FDA warning: Risk of heart attack and stroke with some painkillers

The Food and Drug Administration is strengthening warnings on some common painkillers saying they cause increased risk of heart attack and stroke. The FDA conducted a review on new safety information and now want the drug makers to change the warning labels on certain NSAIDs. NSAIDs, or nonsteroidal anti-inflammatory drugs, are over-the-counter or prescription medications such as Advil, Ibuprofen, Aleve, Naprosyn, or Celebrex.


The warning labels on these drugs already indicate they might cause an increased risk of heart attack and stroke. But the FDA says new data reveals there is stronger evidence that there is an increased risk of heart attack and stroke from NSAIDS and therefore want the warning labels to be updated. The warning label applies to both over-the-counter and prescription NSAIDs. Over-the-counter NSAIDs are used to treat pain or fever while prescription forms tend are used to treat more serious conditions like arthritis.

The FDA will ask drug makers to update warning labels by adding that the drugs “cause an increased risk” of serious heart failure. Before, the drug labels said they “may cause an increased risk” of heart failure. The FDA says the labels must also include, "the risk of heart attack or stroke can occur as early as the first weeks of using an NSAID. The risk may increase with longer use of the NSAID. The risk appears greater at higher doses." Both Pfizer and Bayer are already working with the FDA to incorporate the new safety information to their drug’s labels.

They say the labels should also state that that the risk is not limited to patients with heart disease, and that patients with heart disease have a higher risk. The FDA says there is not sufficient evidence to determine whether the risk is the same for all NSAIDs. There is also an increased risk for heart failure associated with these medications. The FDA says people with heart problems should consult a doctor before taking any of these NSAIDs.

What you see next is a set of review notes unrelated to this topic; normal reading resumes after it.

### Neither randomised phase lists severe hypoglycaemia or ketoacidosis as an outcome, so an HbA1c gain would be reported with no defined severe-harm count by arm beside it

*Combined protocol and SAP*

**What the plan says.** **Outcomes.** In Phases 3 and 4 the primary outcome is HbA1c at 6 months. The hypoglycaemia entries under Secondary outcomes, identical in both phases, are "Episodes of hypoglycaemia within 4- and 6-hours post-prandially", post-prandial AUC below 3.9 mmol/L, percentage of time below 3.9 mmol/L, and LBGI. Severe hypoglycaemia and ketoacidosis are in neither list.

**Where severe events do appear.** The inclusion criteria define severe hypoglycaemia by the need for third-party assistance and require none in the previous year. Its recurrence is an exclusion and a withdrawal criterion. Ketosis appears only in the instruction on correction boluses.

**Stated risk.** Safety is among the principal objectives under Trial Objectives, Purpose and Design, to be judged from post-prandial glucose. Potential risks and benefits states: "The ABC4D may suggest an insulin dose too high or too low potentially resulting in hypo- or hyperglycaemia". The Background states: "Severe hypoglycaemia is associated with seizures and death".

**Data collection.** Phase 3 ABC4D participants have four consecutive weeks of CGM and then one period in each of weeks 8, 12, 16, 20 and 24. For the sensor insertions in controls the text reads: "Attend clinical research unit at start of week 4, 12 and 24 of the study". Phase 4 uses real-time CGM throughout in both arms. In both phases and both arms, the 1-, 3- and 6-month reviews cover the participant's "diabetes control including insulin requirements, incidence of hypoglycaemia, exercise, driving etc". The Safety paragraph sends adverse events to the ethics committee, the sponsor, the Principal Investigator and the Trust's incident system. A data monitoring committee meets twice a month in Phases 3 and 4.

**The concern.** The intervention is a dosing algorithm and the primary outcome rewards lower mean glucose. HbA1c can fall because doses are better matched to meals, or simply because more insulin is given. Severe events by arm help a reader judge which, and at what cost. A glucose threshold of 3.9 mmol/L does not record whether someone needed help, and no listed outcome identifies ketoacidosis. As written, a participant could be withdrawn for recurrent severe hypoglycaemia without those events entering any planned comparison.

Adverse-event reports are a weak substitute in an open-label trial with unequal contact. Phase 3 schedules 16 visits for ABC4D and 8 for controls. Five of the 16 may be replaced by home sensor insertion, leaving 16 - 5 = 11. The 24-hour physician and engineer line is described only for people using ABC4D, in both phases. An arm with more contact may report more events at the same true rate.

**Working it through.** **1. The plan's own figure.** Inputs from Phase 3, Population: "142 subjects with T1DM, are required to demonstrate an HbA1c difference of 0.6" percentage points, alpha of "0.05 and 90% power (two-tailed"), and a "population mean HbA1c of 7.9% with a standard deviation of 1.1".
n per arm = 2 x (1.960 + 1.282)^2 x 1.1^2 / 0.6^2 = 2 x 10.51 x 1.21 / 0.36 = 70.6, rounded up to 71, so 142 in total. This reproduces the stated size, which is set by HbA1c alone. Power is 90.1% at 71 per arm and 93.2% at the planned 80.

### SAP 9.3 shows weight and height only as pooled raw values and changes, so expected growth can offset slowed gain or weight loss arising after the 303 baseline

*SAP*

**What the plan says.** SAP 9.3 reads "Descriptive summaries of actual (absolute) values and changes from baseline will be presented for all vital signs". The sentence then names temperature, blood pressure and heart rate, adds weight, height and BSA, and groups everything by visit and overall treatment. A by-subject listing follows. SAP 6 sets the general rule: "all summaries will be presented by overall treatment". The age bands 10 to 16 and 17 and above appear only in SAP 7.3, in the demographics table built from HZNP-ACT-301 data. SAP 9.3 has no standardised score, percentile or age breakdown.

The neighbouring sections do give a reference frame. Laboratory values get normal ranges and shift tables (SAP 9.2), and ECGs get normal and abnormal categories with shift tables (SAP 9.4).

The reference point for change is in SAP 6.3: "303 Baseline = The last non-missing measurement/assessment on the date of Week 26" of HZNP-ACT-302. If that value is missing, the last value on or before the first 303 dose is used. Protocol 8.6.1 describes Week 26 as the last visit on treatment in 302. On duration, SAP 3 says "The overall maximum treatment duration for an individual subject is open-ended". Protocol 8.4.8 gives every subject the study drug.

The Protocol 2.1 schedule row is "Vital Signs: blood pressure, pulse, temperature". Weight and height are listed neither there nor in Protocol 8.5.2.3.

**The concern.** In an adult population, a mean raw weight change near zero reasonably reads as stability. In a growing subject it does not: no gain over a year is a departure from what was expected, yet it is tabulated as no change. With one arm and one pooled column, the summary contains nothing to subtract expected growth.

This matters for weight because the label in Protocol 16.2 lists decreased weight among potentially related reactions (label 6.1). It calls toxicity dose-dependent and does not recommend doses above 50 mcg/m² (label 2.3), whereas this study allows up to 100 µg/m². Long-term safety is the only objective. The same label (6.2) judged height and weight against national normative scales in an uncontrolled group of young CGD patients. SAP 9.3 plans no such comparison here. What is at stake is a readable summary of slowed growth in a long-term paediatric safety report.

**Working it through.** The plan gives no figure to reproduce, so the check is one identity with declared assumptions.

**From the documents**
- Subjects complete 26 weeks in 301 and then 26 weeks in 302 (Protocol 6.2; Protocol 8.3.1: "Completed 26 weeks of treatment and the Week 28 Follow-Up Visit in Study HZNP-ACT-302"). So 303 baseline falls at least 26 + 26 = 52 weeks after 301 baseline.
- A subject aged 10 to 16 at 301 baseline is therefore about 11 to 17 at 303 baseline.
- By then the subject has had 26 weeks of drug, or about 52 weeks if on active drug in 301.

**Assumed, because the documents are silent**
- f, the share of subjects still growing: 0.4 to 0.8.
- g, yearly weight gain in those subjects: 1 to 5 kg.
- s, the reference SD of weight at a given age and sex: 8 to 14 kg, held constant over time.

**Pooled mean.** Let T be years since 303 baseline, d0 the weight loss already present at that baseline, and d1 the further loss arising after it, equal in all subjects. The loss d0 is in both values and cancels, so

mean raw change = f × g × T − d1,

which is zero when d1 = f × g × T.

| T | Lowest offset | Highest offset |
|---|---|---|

The FDA first warned about the risk of heart attack and stroke with these medications in 2005. But after reviewing a number of studies that showed stronger evidence that these types of medications cause an increased risk for heart attack and stroke, they decided it was time to issue a more strict warning. The studies showed that the risk increased by 10 to 50 percent, depending on the type of drug and dosage.  Those who are at most risk are people who have heart disease, especially those who recently had a heart attack or stroke. The risk is also present for people who have never had heart disease.

Does this mean people should just stop taking NSAIDs? No. NSAIDs have been proven effective for millions of people in relieving pain or fever that results from conditions like arthritis, menstrual cramps, flu, and headaches. The FDA recommends that ‘people should take the lowest effective dose for the shortest amount of time possible.’ And the American Heart Association recommends that people try taking acetaminophen (Tylenol) before anything else.

For those that have high blood pressure or heart disease, make sure to discuss taking NSAIDs with your doctor before trying any. This is important because your doctor can help you weigh your options by balancing the benefits with the possible risks of taking NSAIDs. Some NSAIDs may also interfere the effects of another.

If you are taking NSAIDS, warning signs to look out for that may indicate a heart problem or stroke include sudden weakness in one part or side of the body, sudden slurred speech, chest pain, or trouble breathing. In this case, stop taking them and seek medical attention immediately.